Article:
But Rory slid a putt he would have easily holed over the preceding three days wide, Reed made his par, and Rory would never find his way back. For Rory, this was the defining moment of this Masters. The form that he had rebound over recent weeks with the putter abandoned him, and his round was to become a footnote in this years tournament. He eventually carded an incredibly disappointing 74, his worst of the week, and that was all she wrote.
Others would step up to the challenge of thwarting Reed over the course of this round. At various points Jon Rahm looked like he could muster a challenge, and become the man to ensure the Green Jacket remained worn by Spanish shoulders. His challenge sputtered out, however, truly ending when he found the water at 15.
The most heroic of challenges would come from a familiar name but an unlikely source. Jordan Spieth sat at -5 at the start of the day, a whole 8 shots of the lead. Even for a young man with so much history at Augusta already, it seemed unlikely that he would be able to muster a challenge from so far back. But muster he did, and he played like a dream.
Coming into the 16th he had already put together 8 birdies, and not a blemish on his scorecard. He duly birdied the 16th from some distance, tying the lead with Reed at -14. The cheers that reverberated round every corner of Augusta’s fairways only reinforced where the patrons support lay; if not with Spieth then with anyone who was not Reed. However his challenge, and an opportunity to break the course record of 63, was halted at 18, where he made his one and only bogey of the round.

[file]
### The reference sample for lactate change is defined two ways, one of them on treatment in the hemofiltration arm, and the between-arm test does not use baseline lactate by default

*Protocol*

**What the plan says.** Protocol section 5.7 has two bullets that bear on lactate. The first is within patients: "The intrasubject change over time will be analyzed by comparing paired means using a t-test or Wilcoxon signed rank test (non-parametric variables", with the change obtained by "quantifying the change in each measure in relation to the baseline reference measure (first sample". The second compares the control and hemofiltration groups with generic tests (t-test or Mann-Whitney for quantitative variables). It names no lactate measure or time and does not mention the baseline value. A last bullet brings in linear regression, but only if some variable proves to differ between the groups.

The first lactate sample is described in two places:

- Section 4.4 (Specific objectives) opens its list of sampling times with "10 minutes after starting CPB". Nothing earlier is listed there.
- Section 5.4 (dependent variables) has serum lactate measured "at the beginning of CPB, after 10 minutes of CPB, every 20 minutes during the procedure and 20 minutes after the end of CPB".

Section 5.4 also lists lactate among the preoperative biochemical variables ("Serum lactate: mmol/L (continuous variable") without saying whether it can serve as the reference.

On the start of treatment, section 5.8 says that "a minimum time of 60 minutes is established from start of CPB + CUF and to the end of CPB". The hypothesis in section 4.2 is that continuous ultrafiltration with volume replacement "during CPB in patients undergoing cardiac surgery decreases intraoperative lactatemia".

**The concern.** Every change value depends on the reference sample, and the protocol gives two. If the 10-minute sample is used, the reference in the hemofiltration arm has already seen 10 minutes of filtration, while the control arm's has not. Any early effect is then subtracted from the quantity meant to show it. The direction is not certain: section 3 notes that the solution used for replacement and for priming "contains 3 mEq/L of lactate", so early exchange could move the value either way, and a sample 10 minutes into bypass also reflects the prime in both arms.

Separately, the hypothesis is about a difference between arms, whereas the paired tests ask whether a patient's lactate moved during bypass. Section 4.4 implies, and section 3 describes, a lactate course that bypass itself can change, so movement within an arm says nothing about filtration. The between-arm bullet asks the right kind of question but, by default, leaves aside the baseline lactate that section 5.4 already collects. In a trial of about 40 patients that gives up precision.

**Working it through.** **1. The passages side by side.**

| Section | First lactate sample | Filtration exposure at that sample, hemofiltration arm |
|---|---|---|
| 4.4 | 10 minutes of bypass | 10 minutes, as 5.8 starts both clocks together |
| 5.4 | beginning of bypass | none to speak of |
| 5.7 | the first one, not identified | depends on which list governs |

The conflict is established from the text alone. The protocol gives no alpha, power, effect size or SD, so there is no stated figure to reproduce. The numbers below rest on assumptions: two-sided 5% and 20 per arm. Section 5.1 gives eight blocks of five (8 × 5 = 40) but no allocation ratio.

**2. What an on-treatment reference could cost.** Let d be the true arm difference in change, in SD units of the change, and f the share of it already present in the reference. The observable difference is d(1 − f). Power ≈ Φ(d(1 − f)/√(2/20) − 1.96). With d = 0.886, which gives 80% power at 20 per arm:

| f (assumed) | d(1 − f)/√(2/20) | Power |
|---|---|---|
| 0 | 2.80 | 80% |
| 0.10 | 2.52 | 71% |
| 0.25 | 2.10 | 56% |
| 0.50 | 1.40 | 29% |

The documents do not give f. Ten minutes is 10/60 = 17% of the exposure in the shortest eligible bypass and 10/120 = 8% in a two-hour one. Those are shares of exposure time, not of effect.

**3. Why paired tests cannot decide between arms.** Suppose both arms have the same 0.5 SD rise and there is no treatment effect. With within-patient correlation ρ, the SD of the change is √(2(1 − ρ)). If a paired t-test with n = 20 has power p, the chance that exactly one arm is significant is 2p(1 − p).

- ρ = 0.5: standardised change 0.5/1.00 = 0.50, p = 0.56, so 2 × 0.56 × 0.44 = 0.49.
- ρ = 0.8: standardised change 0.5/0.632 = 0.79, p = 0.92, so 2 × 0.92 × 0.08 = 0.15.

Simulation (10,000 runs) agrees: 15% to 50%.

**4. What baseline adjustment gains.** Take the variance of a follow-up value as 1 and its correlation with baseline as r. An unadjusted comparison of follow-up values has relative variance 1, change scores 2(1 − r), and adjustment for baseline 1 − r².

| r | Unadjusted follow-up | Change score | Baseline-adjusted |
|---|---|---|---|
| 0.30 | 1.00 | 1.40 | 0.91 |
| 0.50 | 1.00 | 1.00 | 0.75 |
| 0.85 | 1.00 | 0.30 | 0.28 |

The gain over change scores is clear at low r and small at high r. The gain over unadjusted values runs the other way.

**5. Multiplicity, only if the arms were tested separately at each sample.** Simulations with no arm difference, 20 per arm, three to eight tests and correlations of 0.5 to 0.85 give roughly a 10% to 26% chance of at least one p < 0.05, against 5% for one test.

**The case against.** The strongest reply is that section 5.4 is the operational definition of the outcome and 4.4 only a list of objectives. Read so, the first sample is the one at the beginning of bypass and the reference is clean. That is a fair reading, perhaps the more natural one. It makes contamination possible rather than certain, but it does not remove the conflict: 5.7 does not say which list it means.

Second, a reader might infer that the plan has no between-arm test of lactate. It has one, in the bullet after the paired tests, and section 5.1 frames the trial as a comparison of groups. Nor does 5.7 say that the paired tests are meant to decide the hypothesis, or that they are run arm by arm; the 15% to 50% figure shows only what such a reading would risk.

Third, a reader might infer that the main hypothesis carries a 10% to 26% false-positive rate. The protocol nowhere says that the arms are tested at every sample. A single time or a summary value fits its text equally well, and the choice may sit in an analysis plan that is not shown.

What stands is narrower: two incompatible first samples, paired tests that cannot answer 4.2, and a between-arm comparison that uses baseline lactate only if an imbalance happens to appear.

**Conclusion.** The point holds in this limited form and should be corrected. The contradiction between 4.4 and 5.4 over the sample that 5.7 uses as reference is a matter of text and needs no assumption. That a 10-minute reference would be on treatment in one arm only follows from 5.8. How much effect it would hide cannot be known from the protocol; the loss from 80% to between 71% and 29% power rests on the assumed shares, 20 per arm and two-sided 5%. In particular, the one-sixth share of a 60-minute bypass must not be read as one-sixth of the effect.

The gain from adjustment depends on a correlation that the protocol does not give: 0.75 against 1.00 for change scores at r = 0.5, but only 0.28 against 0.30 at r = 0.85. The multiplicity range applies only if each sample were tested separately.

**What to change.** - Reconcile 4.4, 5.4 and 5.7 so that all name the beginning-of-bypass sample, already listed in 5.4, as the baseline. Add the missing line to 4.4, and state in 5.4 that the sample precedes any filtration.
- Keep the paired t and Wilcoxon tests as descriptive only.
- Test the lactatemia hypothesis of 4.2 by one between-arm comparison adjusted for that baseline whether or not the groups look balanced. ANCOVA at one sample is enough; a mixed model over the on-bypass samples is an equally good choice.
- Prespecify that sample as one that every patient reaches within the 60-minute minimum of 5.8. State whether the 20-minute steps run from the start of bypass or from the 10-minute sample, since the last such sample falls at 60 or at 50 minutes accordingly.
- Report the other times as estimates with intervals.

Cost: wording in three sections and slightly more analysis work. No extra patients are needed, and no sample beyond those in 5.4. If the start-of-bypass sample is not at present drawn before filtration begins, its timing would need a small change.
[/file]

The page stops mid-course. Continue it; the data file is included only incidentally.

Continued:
He will win here again. That story is already written.
And so it was left to Rickie Fowler. A man who many believe can’t close. A man who has competed in every major going, but never crossed the finish line. He gave it his best, birdieing the last to card a 67 and sit at -14.
Which left it in the hands of Reed. The man no-one seemed to want to win. he saw off his immediate challenger in Rory, and his card reflect the dogged determination that was evident throughout his round. Every bogey was immediately answered with a corresponding birdie, and just as he heard the roar from Spieth drawing level he found an approach and a putt at 14 for another.
With Rickie posting the aforementioned 67, all Reed needed on the 18th was to not make bogey. His driving had been solid all tournament, and he put himself in prime position just short of the bunker. His approach caught on the fringe above the hole, impeding the balls expected march back towards the hole and leaving him a nerve jangler backdown the hill.
You see this is the point in the script where Reed would push it too far down the hill. Where he misses the putt back and let’s Rickie into a playoff. Where Rickie wins, proving the doubters wrong.
But here’s the thing. That’s not how golf works. It is a game that is simply about putting a ball in a hole 72 times in as few strokes as possible. And that is what Patrick Reed did. With skill, with courage and with a belligerent determination.
So Patrick Reed may not have been the winner we all wanted. He is, however, Masters Champion 2018. And boy, does he deserve it.